Opening with “Words torn, unseen, unseemly, scene,” one is immediately told how to read, what to do with Ron Silliman’s Revelator (BookThug, 2013). Comprehension is not mandatory; cohesion is still abundant. Indeed, reading as a chaotic line of thought that shutters out, dissipates into harmonious cacophonies of scenes, sounds, voices, and visions, each line of Revelator is an act of instantaneous forgetting. What comes before, what comes after is quickly lost to us. Like the speaker that is “[…] never / gonna – sit now still,” (10) the poem is electrifying in its associative bursts, dead-ends, and potentialities made possible by the simultaneous propulsions and attritions of the syntactic.
Described as “a poem of globalization and post-global poetics,” Silliman’s opening poem exposes us to the ways in which globalized circuits, networks, and ephemeralities of the banal everyday work themselves into language. At one point considering whether “it’s language that introduces emotion / or the other way round” (23), one is poised to consider how “structures of feeling” impose or emerge out of a globalized condition.
Revelator is self-conscious of its “[…] attempt[s] / to reconstruct the sequence, build / narrative bridge, classic Bob, air / syntax out, neighbour waddles out” (18). The poem is an exercise in mangling the unknowable—not because knowing becomes an impossible act; rather any attempt to achieve full comprehension is precisely a poetics of failure, glitches.
hummingbird’s sense of time, red
at the throat, is that
humans appear in slow motion
even the galloping grey mare
as if thru emulsion, history
is anxiety, breathe here, futures
merge, mock, migrate, mesh, markets
more powerful than Marx imagined (35-36)
Affectively tuned to the pressures of global capital—its fiber optic networks, streams, circuits, systems, transmissions, bugs, exploitations, displacements—its wildly technological force, Revelator’s speaker emerges as one through which all of these planetary forces are mediated. Problematically—although, perhaps, quite appropriately—the violence of global capital goes largely unaccounted for, if not minutely glossed. Indeed, the profiting on a “post-global” poetics that is ostensibly informed by technological prowess yet utilized for a planetary—or universal poetics—speaks to a culture of forgetting: immediacy, newness, the drama of Internet re-inventions. Paratactically bound by misalignments, Revelator’s poetic lines reveal to us the risks of such instantiations:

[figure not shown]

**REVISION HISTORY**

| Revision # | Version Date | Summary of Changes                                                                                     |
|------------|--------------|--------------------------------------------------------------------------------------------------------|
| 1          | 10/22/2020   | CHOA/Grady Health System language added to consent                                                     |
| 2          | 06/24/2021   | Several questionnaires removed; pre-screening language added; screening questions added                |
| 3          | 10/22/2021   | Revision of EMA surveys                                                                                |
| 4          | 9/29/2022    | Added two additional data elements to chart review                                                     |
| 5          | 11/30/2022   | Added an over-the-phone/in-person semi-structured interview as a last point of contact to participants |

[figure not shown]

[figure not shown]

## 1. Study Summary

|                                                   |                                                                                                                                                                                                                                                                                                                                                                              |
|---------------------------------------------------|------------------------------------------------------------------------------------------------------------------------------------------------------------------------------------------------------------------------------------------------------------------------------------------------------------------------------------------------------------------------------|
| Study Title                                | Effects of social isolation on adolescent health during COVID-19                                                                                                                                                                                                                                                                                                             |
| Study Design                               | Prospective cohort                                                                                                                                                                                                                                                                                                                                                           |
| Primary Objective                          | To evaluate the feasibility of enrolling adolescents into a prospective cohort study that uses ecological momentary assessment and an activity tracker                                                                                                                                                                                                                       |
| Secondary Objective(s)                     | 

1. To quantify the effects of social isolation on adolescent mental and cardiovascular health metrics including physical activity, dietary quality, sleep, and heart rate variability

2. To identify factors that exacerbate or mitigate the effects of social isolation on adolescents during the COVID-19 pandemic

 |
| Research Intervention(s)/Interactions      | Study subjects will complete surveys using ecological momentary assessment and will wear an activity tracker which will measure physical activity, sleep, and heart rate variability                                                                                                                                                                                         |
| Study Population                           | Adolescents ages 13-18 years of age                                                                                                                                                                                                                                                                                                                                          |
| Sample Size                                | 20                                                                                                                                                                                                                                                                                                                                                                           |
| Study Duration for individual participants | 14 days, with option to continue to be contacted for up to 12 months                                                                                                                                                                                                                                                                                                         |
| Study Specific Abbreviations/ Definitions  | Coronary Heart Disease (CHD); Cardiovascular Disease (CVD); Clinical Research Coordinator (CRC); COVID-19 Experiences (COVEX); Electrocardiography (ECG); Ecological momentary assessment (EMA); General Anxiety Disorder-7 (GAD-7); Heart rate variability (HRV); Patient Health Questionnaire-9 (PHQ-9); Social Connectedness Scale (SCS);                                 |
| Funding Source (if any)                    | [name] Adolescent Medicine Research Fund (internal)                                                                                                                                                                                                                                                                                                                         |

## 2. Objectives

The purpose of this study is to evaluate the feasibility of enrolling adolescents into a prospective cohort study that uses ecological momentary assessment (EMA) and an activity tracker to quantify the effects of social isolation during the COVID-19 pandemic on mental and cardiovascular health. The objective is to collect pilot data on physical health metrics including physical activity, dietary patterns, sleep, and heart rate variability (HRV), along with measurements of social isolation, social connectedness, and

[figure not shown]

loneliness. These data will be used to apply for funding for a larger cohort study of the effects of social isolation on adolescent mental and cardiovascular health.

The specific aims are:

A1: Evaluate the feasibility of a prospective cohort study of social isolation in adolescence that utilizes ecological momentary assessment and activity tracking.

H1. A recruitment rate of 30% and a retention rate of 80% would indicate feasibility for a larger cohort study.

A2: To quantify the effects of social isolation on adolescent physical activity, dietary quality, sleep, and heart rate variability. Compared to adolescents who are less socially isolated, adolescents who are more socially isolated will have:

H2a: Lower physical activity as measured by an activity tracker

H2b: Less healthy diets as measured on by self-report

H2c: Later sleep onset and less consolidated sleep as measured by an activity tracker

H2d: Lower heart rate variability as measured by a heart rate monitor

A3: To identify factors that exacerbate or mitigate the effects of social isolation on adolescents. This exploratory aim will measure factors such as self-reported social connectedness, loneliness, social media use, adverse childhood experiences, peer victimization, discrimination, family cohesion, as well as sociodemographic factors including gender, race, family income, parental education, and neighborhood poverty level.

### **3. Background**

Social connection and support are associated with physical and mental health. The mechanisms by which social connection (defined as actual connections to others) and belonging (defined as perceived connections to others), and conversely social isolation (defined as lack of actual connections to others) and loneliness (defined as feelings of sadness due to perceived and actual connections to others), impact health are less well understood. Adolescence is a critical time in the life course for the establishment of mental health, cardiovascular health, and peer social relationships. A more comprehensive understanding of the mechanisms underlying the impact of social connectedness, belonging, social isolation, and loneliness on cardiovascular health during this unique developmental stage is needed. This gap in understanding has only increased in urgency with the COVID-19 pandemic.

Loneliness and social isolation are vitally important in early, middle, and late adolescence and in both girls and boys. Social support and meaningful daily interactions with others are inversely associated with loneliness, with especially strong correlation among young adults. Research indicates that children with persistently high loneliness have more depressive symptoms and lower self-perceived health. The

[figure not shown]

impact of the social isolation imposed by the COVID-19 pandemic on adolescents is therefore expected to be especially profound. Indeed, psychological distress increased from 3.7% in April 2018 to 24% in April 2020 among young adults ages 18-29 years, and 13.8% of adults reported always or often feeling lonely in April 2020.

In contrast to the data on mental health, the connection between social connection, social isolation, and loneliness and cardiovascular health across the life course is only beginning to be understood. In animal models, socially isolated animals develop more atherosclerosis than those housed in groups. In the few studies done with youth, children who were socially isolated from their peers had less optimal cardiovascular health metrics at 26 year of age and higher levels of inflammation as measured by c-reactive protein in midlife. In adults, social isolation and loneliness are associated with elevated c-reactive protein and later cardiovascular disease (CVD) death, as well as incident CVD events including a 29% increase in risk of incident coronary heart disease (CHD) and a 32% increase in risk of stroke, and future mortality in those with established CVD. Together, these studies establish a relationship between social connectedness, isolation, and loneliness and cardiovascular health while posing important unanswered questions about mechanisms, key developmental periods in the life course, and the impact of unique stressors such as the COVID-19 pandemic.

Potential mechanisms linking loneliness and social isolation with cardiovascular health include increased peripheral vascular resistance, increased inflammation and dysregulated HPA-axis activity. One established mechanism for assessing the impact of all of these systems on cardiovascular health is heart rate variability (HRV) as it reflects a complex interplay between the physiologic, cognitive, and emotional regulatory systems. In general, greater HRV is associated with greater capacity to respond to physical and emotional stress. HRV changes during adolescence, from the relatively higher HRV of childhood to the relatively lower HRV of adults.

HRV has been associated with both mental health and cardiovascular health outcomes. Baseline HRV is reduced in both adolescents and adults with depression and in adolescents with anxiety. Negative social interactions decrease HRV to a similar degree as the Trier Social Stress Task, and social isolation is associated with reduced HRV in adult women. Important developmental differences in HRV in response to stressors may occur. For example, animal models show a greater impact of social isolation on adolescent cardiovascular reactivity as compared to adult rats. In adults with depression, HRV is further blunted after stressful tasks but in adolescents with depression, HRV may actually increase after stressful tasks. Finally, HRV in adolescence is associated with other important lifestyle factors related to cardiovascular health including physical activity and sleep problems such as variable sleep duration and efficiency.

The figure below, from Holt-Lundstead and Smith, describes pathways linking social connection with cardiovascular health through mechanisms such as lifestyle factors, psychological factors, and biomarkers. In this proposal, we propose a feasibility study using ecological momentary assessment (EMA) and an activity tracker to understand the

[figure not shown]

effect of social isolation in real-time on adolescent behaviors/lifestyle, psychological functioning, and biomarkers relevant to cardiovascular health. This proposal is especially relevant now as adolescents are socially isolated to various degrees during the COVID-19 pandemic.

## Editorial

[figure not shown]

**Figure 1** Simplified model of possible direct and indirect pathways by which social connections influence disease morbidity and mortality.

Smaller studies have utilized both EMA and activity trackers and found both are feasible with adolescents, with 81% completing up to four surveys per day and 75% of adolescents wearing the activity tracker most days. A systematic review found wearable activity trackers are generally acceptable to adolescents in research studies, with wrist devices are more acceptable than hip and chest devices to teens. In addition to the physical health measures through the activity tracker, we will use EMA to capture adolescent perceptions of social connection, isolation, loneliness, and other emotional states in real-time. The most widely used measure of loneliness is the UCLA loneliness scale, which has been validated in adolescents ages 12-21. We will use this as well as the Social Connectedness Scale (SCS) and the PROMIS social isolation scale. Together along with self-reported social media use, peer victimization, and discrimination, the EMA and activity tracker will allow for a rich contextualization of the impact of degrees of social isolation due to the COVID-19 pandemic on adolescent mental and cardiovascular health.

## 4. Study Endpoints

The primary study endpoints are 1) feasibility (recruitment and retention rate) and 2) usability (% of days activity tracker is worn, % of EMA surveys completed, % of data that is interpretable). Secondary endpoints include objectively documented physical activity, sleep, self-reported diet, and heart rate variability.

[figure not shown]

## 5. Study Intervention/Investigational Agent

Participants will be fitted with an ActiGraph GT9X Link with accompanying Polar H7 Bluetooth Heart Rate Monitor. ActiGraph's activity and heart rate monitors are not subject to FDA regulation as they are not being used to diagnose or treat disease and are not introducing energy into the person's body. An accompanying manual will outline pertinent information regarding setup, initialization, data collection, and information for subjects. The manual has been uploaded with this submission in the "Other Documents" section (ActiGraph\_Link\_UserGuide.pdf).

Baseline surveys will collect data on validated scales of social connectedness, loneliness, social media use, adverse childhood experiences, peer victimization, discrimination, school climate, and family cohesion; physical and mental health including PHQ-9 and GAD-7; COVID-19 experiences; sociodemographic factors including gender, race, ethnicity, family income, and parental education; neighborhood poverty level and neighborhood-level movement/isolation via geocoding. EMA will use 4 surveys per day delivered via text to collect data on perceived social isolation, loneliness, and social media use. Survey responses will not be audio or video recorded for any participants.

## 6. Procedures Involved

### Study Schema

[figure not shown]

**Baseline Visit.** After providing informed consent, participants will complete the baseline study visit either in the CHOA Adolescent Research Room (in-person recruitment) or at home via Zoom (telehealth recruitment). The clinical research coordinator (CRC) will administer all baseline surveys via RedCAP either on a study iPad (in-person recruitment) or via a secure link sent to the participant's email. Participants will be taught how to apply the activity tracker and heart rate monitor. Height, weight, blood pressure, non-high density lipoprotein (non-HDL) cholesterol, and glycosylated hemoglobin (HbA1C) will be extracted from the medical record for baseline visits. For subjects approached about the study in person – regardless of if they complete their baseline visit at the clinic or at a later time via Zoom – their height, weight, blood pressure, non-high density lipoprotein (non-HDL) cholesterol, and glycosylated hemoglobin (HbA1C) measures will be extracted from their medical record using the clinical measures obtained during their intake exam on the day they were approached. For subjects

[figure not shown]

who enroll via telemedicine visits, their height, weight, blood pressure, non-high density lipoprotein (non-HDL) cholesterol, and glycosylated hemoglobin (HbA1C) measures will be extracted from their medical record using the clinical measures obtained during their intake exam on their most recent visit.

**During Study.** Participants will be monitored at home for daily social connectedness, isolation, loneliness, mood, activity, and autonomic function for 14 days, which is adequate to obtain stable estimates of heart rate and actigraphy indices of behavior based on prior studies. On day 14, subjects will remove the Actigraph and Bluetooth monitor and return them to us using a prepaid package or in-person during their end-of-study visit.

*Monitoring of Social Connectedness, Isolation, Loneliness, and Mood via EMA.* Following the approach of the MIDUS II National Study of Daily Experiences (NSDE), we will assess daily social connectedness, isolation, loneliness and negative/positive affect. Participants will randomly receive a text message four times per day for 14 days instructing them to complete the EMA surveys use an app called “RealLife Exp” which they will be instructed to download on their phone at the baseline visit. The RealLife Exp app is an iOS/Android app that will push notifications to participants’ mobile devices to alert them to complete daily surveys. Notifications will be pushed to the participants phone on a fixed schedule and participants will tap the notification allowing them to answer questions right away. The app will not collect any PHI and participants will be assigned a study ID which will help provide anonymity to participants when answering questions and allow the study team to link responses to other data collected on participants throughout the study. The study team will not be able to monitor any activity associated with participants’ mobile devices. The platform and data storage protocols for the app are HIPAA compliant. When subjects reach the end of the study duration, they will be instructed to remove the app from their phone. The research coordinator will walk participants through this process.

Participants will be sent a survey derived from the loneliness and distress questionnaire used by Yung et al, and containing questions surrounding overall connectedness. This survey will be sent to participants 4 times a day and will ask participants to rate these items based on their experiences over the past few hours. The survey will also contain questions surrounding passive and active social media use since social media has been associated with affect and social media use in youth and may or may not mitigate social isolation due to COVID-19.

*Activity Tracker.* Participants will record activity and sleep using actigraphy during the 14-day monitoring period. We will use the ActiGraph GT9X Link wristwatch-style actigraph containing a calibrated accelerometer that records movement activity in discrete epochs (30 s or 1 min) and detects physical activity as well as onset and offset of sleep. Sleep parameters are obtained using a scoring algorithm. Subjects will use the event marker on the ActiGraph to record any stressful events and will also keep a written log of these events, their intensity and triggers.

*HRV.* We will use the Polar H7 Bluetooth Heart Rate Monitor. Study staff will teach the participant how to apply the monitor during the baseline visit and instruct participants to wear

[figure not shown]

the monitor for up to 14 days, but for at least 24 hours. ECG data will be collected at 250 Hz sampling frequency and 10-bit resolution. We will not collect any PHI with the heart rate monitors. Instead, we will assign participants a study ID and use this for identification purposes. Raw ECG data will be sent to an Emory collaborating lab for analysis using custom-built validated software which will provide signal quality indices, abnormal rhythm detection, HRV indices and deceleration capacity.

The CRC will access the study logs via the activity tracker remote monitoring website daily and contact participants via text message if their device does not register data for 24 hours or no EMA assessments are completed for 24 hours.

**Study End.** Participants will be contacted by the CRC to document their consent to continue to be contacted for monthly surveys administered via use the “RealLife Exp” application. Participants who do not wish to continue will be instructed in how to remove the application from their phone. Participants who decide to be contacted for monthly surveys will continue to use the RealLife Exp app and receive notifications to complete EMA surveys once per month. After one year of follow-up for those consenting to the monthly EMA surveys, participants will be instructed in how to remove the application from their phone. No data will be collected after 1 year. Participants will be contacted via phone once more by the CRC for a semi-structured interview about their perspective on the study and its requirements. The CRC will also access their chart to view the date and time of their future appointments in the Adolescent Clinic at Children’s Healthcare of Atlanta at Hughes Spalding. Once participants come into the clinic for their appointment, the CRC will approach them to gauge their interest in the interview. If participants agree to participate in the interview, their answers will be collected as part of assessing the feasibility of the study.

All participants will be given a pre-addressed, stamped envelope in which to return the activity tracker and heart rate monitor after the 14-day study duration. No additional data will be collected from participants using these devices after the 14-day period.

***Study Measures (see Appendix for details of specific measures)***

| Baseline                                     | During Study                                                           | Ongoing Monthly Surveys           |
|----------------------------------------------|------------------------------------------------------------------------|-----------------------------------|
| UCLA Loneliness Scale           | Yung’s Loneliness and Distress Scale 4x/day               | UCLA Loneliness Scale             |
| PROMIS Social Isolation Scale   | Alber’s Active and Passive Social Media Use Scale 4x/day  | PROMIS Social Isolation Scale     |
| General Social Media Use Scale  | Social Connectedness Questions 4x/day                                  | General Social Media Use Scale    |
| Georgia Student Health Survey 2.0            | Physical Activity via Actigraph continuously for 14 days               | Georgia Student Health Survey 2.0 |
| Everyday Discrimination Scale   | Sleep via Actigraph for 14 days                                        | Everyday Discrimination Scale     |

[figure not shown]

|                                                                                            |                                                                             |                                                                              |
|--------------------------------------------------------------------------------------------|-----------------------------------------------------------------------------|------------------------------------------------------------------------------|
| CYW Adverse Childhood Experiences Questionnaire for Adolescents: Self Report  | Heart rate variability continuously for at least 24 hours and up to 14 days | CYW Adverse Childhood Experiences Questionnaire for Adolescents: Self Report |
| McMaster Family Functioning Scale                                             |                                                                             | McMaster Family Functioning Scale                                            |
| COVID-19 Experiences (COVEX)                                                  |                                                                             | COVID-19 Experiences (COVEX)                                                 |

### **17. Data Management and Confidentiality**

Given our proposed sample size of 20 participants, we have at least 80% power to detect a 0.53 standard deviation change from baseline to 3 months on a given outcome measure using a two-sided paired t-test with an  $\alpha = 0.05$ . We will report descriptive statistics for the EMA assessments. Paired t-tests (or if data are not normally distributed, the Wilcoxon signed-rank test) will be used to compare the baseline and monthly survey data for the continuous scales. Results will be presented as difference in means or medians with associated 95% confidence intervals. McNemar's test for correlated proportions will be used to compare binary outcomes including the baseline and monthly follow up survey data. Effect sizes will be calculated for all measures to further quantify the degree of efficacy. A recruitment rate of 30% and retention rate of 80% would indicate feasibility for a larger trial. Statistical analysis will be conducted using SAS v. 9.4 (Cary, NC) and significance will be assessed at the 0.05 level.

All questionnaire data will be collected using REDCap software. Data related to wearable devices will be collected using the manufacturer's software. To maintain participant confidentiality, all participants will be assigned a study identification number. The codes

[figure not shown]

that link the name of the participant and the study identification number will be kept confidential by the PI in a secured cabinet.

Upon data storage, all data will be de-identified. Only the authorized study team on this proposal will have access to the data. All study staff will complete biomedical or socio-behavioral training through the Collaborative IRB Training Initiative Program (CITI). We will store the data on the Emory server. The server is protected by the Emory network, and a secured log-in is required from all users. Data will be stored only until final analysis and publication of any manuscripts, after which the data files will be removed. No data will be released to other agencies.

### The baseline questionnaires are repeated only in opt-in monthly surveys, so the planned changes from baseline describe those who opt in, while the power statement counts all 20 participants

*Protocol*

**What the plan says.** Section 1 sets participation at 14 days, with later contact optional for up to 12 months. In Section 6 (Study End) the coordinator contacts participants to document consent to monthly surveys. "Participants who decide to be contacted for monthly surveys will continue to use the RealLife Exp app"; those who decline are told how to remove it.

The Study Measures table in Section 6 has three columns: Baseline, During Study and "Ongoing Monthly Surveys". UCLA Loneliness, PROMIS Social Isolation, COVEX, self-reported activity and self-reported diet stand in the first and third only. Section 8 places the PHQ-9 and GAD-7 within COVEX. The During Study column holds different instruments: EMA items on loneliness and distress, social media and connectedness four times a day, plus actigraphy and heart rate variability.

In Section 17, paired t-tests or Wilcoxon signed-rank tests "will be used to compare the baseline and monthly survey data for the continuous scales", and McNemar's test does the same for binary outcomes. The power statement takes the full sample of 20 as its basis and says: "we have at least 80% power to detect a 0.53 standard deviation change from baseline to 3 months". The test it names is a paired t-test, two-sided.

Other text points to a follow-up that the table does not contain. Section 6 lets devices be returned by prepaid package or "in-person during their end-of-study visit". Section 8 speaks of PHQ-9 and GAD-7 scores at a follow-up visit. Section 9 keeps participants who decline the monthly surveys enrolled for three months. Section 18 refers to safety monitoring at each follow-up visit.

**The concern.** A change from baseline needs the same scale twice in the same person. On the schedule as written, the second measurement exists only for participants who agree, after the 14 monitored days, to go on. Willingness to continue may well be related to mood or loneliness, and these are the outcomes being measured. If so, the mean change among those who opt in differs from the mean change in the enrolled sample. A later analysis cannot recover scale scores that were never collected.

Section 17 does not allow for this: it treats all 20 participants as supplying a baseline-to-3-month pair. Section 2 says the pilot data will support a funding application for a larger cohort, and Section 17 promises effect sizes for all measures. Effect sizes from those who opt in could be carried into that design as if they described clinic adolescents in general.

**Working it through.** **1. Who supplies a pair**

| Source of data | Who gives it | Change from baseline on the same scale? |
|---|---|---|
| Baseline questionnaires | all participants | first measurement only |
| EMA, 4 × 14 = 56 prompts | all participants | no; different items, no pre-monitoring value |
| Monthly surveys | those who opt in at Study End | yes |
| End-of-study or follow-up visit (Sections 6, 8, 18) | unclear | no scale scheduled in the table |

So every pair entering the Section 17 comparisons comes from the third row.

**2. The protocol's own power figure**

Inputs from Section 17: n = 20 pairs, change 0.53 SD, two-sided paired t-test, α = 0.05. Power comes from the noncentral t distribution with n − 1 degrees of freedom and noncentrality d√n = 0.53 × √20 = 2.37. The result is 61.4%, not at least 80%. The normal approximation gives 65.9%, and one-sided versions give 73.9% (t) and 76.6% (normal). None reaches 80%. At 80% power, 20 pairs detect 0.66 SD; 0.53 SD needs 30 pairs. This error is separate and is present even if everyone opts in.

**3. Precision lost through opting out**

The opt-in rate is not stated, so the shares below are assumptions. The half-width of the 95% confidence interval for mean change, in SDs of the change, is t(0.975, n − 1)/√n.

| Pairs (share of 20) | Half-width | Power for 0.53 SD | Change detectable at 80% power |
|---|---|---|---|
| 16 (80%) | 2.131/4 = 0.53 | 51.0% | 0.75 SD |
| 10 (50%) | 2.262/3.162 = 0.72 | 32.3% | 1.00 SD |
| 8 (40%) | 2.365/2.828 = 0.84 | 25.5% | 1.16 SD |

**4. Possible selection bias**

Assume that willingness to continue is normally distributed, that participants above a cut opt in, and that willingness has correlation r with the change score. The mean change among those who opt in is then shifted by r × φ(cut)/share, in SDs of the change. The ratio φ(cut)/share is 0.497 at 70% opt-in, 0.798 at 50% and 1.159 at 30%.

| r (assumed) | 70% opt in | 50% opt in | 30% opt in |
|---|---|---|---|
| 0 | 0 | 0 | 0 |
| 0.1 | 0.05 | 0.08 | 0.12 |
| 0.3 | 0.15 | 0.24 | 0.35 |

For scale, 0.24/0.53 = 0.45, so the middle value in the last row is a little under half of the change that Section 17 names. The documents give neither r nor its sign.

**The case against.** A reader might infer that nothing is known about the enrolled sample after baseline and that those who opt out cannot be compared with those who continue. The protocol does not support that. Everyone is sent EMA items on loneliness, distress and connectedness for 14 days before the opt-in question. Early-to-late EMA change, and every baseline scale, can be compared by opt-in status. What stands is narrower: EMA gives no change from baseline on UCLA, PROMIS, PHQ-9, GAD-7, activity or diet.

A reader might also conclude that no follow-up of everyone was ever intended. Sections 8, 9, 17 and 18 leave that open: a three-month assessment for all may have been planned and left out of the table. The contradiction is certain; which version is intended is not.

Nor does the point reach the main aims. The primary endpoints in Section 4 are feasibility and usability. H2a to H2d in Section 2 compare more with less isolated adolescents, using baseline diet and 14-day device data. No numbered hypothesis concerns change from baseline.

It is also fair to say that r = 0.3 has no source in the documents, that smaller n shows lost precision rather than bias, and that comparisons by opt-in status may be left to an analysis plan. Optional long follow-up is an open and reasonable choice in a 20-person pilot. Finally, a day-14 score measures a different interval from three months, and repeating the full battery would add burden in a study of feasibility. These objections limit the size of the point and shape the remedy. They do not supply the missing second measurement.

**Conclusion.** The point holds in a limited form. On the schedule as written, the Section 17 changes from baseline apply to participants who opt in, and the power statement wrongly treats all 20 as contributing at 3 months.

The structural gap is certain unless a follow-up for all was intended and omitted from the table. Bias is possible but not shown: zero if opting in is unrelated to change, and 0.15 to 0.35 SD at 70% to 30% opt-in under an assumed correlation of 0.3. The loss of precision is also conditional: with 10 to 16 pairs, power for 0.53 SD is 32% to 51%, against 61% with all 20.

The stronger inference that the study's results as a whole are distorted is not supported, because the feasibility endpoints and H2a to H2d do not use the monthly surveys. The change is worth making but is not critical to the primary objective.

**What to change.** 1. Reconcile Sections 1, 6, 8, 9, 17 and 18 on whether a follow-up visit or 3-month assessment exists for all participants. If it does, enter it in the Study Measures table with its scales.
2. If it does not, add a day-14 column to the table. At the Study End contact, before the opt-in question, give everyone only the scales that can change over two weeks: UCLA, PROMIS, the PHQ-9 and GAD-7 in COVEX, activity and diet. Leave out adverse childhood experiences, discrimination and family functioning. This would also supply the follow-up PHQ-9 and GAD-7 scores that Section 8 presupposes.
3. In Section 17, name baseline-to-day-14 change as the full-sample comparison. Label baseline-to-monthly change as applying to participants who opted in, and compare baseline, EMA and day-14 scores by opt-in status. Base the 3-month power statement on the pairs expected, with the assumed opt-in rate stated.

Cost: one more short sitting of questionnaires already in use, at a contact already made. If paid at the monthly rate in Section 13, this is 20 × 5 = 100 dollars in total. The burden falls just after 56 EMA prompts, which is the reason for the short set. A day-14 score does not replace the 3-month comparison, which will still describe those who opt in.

[…] this week’s geography
of the public imagination, Phuket’s
stream of tourists washed away,
bulldozers scooping corpses, our newscaster
alone in an empty village,
only the battered mosque remains,
where are the people, how
does this outer life, apocalypse
reported, penetrate my dreams, three
men on the street walking
discussing who will reach 60
when, the way as teens we spoke of 20 (20-21)
Here, the tourists’ bodies are literally washed out and away through Silliman’s quick paced and effacing lines. The emphasis on “this week’s” geographical (and climatic) catastrophe suggests the banal/fatal edge upon which the public imagination constantly teeters. Silliman diminishes this violent scene into nothing more than a moment within a sea of language.
Time becomes static in the forgoing of the “narrative bridge”. Objects and reflections bauble around and one’s experience of reading takes the form of instantaneous placement, teleportation. A meditation in static time:
[…] one project
I’ll not complete, that’s not
its point, but to stretch
even just a little, shape
& dimension, time & dominion,
day’s echoes ricochet uphill
canyon to canyon, every fold
marvelous instrument my declining ear
hears what I cannot see (67)
Every moment of Revelator feels momentous—at once pivotal and fleeting. Reading Silliman’s galactic sneeze is a lot like reading television: propelling us with creative, abysmal energy into nothing, which is not at all a bad thing.
 Wallace Stevens, “How to Live. What to Do.” The Collected Poems. 1954. (New York: Random House, 1990), 125-6.
Raymond Williams, The Country and the City (New York: Oxford UP, 1975).
 See Meaghan Morris, “Banality in Cultural Studies,” The Cultural Studies Reader, ed. Simon During (London: Routledge, 1993) and Jeffrey T. Nealon, “RealFeel: Banality, Fatality, and Meaning in Kenneth Goldsmith’s The Weather,” Critical Inquiry 40.1 (2013): 109-132.
Prathna Lor is a writer, community organizer, and doctoral student in the Department of English at the University of Toronto. Some of Prathna’s research interests include philosophies of suicide, sincerity, and hope. Prathna’s writing has recently appeared in DIAGRAM, Hobart, Black Warrior Review, Poetry is Dead, and The Collagist. Prathna is the author of a poetry book, Ventriloquism (Future Tense Books, 2010) and is currently working on an experimental novel. Prathna lives between Montreal and Toronto.
1208total visits,1visits today